It’s already been a full week since I made the 30+ hour return trip back home from my multi-day hiking and camping trip in Patagonia, at Chile’s famous Torres del Paine National Park.
Ironically, while I had no issues hiking the 4-day 68k/47mi W Trek with a heavy pack, high winds and rain, the Mother of All Headcolds (acquired on one of my multiple return flights) has rendered me a slow-motion version of my usual energetic self.
I keep waking up on the carpet, rug marks on my face, cat sleeping on my head, thinking “I need to finish processing those photos….”.
A FEW Photos from Puerto Natales and Torres del Paine
I will post more later on the various aspects of the trip, the hiking, the people, the route, how you should prepare for your own trip to Torres del Paine, etc. For now I will just tease you with a few photos of the stunning Patagonian landscape, unspoiled by a single fast food joint or advertising billboard.
It may be my lack of talent as a photographer – or maybe the essence of the place just cannot be fully reproduced? Whatever the reason, these photos don’t begin to capture the vividness of the colors, the scale of the mountains, and the vastness of the landscape. Please let me know what you think of my efforts!
If you have any other questions or comments please also leave them below and I will respond as quickly as I can.
Everyone should do some research before trying a new physical activity – and prepping for a hike is no different. For asthmatics, failing to prepare properly for a hike can have results ranging from mildly unpleasant to catastrophic.
Be prepared, but don’t be so nervous that you don’t go out at all – walking is a natural exercise for us. Most of us have been doing it since we were very young.
That said, in all of my posts I am only speaking from my own experience dealing with lifelong chronic severe asthma, and the methods I have come up with to enable me to be very physically active in spite of it.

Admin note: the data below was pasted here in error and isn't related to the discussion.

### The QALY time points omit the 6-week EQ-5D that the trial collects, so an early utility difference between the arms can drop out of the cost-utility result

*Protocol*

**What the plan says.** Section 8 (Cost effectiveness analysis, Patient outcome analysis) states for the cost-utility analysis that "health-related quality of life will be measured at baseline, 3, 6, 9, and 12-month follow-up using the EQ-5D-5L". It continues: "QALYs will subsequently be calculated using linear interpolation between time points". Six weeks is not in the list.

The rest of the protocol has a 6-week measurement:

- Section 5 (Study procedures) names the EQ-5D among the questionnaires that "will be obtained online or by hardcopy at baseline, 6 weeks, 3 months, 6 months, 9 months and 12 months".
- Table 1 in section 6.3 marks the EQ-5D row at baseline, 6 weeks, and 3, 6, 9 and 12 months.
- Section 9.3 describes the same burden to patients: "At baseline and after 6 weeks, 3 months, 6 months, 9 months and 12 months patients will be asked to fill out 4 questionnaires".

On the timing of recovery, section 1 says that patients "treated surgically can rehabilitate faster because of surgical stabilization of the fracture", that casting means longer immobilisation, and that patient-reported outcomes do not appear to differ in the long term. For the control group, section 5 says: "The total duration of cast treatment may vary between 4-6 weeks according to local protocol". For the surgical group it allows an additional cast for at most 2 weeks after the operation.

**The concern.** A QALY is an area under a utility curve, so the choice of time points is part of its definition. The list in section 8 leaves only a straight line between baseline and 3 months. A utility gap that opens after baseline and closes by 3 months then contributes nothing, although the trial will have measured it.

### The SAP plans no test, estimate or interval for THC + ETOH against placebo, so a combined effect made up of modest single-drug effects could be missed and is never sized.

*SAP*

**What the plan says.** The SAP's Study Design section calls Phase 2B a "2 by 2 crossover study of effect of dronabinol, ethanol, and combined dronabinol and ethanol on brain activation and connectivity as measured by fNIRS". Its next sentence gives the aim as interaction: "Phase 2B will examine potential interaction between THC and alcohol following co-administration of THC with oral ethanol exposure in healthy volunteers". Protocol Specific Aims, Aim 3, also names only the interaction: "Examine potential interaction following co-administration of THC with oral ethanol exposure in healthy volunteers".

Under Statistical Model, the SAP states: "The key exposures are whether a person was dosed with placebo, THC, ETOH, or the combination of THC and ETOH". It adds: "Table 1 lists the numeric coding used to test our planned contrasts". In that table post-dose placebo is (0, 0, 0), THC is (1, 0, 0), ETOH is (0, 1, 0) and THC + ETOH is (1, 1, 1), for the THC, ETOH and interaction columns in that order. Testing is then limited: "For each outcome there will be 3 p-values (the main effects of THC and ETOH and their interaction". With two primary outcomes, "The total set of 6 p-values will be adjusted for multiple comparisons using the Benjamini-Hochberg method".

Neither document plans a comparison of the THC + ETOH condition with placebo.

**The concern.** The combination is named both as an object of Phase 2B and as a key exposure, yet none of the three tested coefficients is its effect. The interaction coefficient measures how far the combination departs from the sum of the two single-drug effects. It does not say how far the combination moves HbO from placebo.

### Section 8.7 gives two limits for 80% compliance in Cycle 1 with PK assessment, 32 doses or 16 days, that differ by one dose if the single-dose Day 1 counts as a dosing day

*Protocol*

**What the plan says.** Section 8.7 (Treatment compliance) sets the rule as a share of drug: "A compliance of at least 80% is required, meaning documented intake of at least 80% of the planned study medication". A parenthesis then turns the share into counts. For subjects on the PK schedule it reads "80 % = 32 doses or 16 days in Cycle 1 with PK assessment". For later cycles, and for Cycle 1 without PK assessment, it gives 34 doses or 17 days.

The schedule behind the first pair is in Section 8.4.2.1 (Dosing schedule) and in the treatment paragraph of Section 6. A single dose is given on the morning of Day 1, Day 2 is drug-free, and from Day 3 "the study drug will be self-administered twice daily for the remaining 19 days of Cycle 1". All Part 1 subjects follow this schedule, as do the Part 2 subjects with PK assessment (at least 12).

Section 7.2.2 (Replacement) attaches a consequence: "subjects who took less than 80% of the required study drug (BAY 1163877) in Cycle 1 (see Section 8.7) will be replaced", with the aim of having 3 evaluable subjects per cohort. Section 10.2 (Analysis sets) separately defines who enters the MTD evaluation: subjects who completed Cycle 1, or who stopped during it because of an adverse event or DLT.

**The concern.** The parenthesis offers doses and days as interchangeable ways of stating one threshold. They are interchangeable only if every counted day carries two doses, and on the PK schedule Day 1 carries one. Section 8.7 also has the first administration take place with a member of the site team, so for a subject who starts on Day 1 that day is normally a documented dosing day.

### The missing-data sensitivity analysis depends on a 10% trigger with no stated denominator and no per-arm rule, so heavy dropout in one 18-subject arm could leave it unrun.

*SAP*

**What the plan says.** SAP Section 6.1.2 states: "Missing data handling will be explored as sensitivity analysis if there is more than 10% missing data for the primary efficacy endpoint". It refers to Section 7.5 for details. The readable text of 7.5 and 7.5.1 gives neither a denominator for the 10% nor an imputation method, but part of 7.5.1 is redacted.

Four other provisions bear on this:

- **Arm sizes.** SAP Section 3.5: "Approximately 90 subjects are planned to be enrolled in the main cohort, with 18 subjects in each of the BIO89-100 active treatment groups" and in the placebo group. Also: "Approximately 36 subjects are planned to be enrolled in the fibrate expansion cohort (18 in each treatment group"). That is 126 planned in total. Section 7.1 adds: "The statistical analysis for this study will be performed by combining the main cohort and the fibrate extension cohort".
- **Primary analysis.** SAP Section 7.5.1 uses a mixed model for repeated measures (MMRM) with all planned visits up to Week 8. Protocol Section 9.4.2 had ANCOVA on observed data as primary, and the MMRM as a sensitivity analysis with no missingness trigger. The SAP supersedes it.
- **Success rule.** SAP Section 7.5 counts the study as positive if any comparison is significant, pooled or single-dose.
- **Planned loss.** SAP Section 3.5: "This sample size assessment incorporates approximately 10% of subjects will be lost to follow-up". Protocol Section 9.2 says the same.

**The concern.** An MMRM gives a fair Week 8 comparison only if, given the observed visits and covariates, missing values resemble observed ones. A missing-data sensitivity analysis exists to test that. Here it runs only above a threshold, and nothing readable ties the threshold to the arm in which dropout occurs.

I am NOT a licensed medical practitioner, and if you have any medical issues or doubts about your abilities, please consult your medical advisor before starting any kind of new physical activity or diet. Now that I’ve made my lawyers happy – let’s get on with it!
3-Steps To Successful Hiking with Asthma
Identify and Defend Against Your Triggers
Compare Your Fitness Level to Hike Specs
Carry Water and Meds on the Trail
1. Identify Your Triggers
If you have been asthmatic for some years (and are not in denial) you have probably figured out what your most troublesome triggers or allergens are. I have been asthmatic since I was a toddler, so I have had plenty of time to figure it out. Everyone has different triggers and different severity of response to each trigger.
A list of common asthma triggers (including but not limited to):
Exercise or stress
Smoke – cigarette and fire smoke
Air Pollution – smog, car exhaust, other air pollution
Cold dry air
Sulfites in food
Pollen, Mold and Dust
Insect bites and stings
Common cold or sinus infection
How to Defend Against Triggers on the Hike
If you know you will encounter something that is normally a trigger for you, you can pre-medicate (i.e. use an inhaler before the hike, take medication for a cold). For any air-borne allergens, pollutants or cold air, you can cover your nose and mouth with a scarf or mask to filter and warm the air before it gets to your lungs. Spray your clothing with insecticide to keep bugs away and prevent bites.
2. Compare YOUR FITNESS LEVEL To Hike Specs
If you think you may not be fit enough for the hike you want to do, you can give yourself a homemade fitness test to see where you stand.
Determining Your Natural Pace
If you have signed up for a group hike, there should be a pace (in mph) and length of hike in the description. If you are going out on your own, you can set your own pace, but you should still have some idea how fast you walk so you can estimate how long it will take for you to get back. (This is especially important if you are trying to get back to the trailhead by a certain time or before dark.)
The easiest way to determine your current natural pace is to go out and walk a mile, and time it. If you walk a mile in 30 minutes, then your pace is 2 miles per hour. If you can do a mile in 15 minutes, then your pace is 4 miles per hour and so on. You could use this same method walking a mile indoors on a treadmill.
Note that you will go more slowly on unpaved trails in the woods, going up and down hills with roots and rocks, etc than you will on a paved surface or treadmill. So allow for those differences when calculating your current pace.
Hike Length – Can you go the distance?
If you have been going to the gym (or chasing kids) and are reasonably fit, you should be able to walk a few miles at a moderate pace (2.5-3mph) with no issues. You may want to go on a couple of these moderate hikes and see how you do before you look at a longer or faster-paced hike.